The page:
Karen Vogt: “Losing the Sea” is an intentionally ambiguous title. In those moments when you are wondering what it could mean, there is a possibility to insert your interpretation and your own personal feelings about it. This meaning will shift as you listen to the album. The meaning could be geographical or visual, as you lose sight of it when the road separates and turns away from it. You could be looking out over the sea from an aeroplane and then it eventually disappears. There is the obvious environmental perspective as we witness the damage done by pollution and global warming. But then, if you go a bit deeper, you’ll find a feeling of emotional distance and a disconnection from it.

I long to live near the sea, after having grown up on a peninsula that was surrounded by it with front and back beaches. I felt so close to the sea when I was growing up, but in recent years it’s sadly been on the fringes of my world. For me, the title expresses a sense of not having lost it yet but feeling like it’s slipping away. Living inland and hours away from it means that I only visit it once a year, sometimes twice if I am lucky.

Loss and transformation are themes that run throughout my work. Life is constantly renewing, and things are always changing. Inspiration leads you along a path without knowing what lays ahead. But this is exactly what I love about it. You have to follow your feelings, follow what fascinates you, and let yourself stay in the places where there is lots of emotion. The sea has always been a place full of memories and strongly connected with introspection and reflection. Time stops, stands still and nothing else matters but the sound of the waves or the still calm of the glassy surface. The album is a kind of love letter. An “I miss you” moment to pause and reflect on the things that you love but are no longer in your life. There is a sparseness, but also a late-night intimacy about this album that, for me, sits somewhere between a thought and a whisper.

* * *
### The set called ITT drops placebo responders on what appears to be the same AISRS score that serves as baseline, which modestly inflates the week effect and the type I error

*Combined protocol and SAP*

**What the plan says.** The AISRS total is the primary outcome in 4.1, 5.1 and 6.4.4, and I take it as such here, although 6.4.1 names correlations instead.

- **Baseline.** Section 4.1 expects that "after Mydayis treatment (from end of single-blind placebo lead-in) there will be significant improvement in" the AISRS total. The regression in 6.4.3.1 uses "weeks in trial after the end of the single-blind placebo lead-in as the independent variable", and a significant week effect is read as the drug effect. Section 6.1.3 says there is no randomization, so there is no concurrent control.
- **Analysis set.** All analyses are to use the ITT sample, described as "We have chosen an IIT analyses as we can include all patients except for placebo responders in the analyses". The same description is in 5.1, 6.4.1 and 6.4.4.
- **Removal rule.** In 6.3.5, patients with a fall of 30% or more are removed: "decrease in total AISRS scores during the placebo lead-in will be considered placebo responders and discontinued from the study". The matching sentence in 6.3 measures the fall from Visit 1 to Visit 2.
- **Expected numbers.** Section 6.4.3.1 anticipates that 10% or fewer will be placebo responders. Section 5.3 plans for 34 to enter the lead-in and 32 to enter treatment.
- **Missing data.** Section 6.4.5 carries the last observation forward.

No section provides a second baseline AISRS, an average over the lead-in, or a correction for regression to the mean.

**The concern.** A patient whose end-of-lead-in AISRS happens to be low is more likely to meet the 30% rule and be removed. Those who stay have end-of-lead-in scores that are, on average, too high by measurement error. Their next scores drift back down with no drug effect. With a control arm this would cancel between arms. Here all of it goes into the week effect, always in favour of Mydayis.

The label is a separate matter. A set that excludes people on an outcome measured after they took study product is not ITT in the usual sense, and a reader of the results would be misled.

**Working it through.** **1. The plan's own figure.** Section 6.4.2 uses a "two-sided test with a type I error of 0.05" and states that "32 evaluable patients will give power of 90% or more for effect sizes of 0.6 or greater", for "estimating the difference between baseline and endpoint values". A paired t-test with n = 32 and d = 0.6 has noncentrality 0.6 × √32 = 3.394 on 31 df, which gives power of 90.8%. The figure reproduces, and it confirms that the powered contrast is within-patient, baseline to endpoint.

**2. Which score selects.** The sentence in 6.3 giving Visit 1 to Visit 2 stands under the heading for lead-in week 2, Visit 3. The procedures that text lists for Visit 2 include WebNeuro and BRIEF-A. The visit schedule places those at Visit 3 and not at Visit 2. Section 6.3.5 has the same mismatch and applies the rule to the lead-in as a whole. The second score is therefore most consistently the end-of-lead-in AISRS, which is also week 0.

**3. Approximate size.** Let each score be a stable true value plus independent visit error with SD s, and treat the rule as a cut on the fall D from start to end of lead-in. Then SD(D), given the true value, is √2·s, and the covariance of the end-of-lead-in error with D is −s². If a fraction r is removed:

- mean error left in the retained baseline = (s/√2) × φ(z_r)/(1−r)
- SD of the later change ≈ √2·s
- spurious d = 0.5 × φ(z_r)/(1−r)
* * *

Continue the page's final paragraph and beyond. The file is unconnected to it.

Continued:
Interestingly, you emphasised the concept of changeability and impermanence in existence. For me, this immediately elicits Heraclitus’ philosophy of perpetual flux, famously stating that ‘You cannot step into the same river twice.’ With this perspective in mind, how do you perceive the evolution of the experimental, ambient, drone, and soundscaping music scenes over time? What role do these alternative genres play in today’s cultural landscape?